In 2003, Universal Basic Education (UBE) programme was launched to provide free and compulsory education from primary to junior secondary school. More than 15years since the inception of UBE, it remains curious that many cases of out-of-school children (OOSC) are still been attributed to monetary costs. For instance, the National Education Data Surveys (NEDS, 2015) indicate that 26% (23% public school and 49% private school) of children that stopped attending school in 2015 attributed it to monetary costs and this has consistently been the top reason for dropping out of school since 2004 (See Table 1). Similarly, Table 2 shows that 18% of children of school age not enrolled at all alluded it to monetary costs, which is the third highest reason after distance to school and labour needs of households. However, analysis of the reasons for exclusion as we did below suggests element of costs cut across most of these factors.
What are the Costs of Education?
From an economic angle, three types of costs are incurred in the process of schooling. First is the direct costs, such as expenses explicitly incurred on educational activities. These include tuition fees, feeding, uniform, transportation, books among others. Second, there are institutional costs that encompass recurrent costs (salaries, teaching aids, utilities, maintenance and repairs) and capital costs (land, buildings, furniture, equipment). The last category is the indirect costs, which is the opportunity costs of time spent by teachers and students in the process of schooling. The indirect costs is in principle, what would have been earned if not in school. It is, therefore, more relevant in evaluating decision on the cost-effectiveness of schooling.
In the private school setting, the direct and institutional costs are tied together and parents are expected to fully bear the costs. For public schools, how much government pays depends on the education policy in place. In Nigeria, the free education policy as stated in the UBE Acts (2004) only covers institutional costs plus tuition fees and to some extent, feeding and books. It, therefore, means that parents are expected to bear some costs despite education being claimed to be free. In simple terms, what is free under basic education in Nigeria is the costs incurred once a child reaches the door of the school. It is also important to note that a rational economic agent will invest time or resources in schooling only when the perceived benefit is at least equal to the costs.
Institutional and Direct Costs: How they affect school access
Given that the government does not fully cover the direct costs, parents bear a proportion of the costs of education. Although contributions from parents are expected to be small, this can still present a significant burden depending on households’ income level. Some of the costs reportedly paid by pupils in public schools in Nigeria are shown in Table 3. On average, these costs added up to N25800. For poor households that live below N700 a day, these associated costs amount to a significant burden to sending their children to school. Essentially, the associated costs of education is the monetary cost that parents were alluding to for children dropping out or not attending school at all.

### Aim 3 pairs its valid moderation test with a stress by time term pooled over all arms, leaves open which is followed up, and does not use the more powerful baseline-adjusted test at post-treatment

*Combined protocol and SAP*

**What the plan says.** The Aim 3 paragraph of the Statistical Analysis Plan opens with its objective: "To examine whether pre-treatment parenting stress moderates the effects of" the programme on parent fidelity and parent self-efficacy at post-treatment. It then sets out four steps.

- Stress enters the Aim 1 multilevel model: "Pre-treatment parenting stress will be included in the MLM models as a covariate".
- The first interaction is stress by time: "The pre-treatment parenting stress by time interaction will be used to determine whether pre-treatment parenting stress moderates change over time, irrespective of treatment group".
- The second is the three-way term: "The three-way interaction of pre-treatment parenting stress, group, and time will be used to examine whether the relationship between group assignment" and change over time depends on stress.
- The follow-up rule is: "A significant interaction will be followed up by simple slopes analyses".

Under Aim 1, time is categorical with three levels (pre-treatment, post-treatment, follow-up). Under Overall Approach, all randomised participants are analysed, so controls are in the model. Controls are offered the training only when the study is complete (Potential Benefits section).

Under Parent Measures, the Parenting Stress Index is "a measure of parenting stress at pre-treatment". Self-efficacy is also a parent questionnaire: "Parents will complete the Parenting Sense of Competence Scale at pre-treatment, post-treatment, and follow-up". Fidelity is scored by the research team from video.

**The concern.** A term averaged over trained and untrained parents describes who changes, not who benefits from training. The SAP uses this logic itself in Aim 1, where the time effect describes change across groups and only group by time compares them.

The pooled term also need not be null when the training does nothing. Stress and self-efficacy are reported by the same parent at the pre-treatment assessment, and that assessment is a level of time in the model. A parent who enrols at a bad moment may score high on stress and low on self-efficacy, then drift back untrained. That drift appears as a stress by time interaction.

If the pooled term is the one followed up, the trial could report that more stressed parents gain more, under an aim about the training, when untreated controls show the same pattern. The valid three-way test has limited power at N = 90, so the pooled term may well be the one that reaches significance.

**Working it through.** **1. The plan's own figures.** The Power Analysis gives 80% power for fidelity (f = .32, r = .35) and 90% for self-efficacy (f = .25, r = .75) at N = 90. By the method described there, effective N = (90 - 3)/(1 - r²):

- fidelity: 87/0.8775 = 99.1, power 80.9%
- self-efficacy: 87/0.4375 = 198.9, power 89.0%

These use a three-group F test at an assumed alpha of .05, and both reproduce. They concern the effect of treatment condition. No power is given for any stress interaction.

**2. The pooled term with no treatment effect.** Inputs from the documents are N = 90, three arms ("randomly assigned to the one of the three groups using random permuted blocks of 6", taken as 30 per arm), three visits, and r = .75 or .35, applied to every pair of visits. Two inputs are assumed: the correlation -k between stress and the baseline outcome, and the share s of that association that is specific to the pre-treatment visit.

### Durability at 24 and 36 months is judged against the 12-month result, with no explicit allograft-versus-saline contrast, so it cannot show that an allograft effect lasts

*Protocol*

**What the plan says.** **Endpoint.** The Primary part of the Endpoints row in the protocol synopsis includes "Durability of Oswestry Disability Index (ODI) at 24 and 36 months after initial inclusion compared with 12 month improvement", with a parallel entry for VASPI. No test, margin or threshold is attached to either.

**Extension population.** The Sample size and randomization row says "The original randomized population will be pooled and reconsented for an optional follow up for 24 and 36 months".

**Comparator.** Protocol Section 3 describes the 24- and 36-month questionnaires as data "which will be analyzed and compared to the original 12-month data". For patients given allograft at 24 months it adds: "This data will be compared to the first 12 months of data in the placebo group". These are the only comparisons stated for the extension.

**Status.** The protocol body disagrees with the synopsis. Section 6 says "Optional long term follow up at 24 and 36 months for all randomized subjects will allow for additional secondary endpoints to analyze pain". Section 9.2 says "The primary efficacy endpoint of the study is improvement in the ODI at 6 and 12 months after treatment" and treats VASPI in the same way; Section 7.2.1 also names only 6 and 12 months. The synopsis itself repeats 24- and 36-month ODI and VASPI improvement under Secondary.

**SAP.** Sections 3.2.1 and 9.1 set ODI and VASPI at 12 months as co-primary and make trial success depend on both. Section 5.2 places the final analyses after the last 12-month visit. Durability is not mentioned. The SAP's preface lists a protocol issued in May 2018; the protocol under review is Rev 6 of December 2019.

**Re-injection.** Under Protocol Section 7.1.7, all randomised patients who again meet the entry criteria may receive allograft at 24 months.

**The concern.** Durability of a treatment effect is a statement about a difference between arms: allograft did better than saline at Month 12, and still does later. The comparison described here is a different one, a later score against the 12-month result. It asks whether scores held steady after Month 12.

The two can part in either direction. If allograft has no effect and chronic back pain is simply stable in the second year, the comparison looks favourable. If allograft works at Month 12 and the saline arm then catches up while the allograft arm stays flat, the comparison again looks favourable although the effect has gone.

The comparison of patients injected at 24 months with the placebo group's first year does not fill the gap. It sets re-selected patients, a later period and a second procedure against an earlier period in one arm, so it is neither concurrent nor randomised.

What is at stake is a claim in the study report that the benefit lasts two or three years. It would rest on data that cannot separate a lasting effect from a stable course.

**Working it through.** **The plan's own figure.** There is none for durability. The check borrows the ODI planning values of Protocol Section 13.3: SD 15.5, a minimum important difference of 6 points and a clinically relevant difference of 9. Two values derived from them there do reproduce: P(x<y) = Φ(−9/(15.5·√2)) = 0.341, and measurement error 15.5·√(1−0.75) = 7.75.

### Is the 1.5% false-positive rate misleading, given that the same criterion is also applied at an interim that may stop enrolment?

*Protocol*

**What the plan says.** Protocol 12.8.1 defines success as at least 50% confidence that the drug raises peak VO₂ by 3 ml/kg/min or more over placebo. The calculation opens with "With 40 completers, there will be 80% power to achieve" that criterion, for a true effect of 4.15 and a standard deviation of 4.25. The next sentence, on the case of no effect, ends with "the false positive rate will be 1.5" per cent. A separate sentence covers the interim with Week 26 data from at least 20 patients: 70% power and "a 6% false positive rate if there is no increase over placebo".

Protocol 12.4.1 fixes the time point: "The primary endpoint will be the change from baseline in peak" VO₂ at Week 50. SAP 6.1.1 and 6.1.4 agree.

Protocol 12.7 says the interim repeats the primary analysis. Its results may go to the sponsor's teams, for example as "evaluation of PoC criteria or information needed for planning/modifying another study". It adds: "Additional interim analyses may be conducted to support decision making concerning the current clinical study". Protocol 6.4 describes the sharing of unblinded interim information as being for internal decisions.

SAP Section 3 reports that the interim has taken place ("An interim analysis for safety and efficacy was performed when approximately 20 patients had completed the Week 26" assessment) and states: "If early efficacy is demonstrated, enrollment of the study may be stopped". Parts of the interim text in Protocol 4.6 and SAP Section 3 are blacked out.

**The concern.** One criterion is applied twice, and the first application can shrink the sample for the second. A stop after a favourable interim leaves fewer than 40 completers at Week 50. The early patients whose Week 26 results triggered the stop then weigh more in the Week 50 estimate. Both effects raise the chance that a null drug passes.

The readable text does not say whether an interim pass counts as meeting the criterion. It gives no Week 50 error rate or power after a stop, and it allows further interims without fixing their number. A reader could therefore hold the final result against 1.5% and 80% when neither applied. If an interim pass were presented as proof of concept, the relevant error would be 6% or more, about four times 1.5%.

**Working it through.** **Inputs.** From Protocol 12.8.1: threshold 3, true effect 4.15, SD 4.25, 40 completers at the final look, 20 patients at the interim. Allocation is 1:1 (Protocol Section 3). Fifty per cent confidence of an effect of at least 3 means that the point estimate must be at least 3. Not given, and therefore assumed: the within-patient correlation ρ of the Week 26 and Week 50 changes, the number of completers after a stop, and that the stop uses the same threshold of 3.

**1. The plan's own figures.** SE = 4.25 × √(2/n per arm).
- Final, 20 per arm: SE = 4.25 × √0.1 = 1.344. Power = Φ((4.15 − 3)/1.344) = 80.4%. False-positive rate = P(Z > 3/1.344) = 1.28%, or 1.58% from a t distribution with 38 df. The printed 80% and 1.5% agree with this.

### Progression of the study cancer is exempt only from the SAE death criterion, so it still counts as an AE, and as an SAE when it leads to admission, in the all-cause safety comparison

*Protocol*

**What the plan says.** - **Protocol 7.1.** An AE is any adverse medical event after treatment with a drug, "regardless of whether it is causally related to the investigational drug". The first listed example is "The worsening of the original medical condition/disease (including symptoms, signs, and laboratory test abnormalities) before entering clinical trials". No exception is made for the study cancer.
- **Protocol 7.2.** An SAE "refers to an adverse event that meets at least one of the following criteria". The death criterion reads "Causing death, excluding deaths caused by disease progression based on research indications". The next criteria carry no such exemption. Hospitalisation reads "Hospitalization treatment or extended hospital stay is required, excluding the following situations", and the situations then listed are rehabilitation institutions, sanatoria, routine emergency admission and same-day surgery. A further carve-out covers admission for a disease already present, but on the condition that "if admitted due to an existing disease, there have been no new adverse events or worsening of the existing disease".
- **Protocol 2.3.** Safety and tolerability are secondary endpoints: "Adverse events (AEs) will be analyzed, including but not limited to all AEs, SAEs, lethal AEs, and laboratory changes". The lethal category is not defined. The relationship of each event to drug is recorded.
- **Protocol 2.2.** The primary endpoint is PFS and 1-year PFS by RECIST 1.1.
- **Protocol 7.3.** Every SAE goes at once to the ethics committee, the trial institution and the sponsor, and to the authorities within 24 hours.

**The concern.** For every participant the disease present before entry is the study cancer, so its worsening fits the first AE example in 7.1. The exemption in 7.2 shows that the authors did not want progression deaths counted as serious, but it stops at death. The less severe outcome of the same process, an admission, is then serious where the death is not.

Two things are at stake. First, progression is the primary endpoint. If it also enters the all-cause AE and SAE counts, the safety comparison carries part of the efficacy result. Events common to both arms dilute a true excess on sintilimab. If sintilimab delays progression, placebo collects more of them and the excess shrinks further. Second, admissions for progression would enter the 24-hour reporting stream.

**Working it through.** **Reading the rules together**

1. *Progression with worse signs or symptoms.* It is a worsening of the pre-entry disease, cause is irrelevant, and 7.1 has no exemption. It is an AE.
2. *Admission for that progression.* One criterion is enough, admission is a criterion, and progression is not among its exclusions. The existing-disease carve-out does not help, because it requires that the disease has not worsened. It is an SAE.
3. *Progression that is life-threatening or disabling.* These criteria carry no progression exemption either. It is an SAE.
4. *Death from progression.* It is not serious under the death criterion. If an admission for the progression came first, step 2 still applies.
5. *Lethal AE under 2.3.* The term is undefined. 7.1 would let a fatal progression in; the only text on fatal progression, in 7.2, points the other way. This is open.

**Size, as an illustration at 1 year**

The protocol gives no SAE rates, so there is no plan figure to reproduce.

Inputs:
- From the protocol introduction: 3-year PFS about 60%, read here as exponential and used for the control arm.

Further dissection of the costs paid in public schools in Nigeria reveals another dynamics at play. Government has not been sufficiently funding the institutional and direct costs components as promised in the UBE Act. Some of the reported expenses are for items supposedly cover under the free education programme. For example, school development levy, school supplies and to some extent textbook and exercise books are part of the institutional and indirect costs promised under the UBE Act. Invariably, school administrators are using various creative means to transfer the shortfall in government funding to parents.
Furthermore, poor funding could explain other reasons given for not attending or dropping out of school. For instance, 23% and 14% of those that dropped out and those enrolled in school respectively is due to poor school quality. An additional 14% and 13% of those that dropped out and those enrolled in school respectively are due to distance from school. The poor school quality and distance to school are emblematic of poor financing for institutional costs.
Indirect costs: How they affect school access?
When a child is sent to school, the household and society loss productive hours that could have been spent on adding to family income and invariably gross domestic product (GDP). However, the wage loss is counted as an investment since households and society benefited more in future through higher income and productive labour force.
However, all this rests on the assumption that households are well informed about the benefits of education. In many instances, this is not the case. The second top reason for children dropping out of school (15%) and for those not enrolling (21%) is due to the early transition to the labour market. According to UNESCO (2014), 24.7% of child labourers aged 7-14years in Nigeria are out of school.
The overall trend suggests that many families consider the indirect costs to be very high, and prefer early entrance into the labour market. For instance, the Nomadic group that accounts for almost half the population of the OOSC in Nigeria- It has been observed that children from this group enter early into the labour market to support family business as herdsmen. In essence, indirect costs is arguably the single largest contributor to OOSC problem in Nigeria.
In general, while there seems a multitude of reasons for OOSC problem, our analysis indicates majority of the factors still boil down to costs of education. If direct, institutional and indirect costs, are not sufficiently catered for, it will translate to more population of OOSC and a future demographic burden to the country.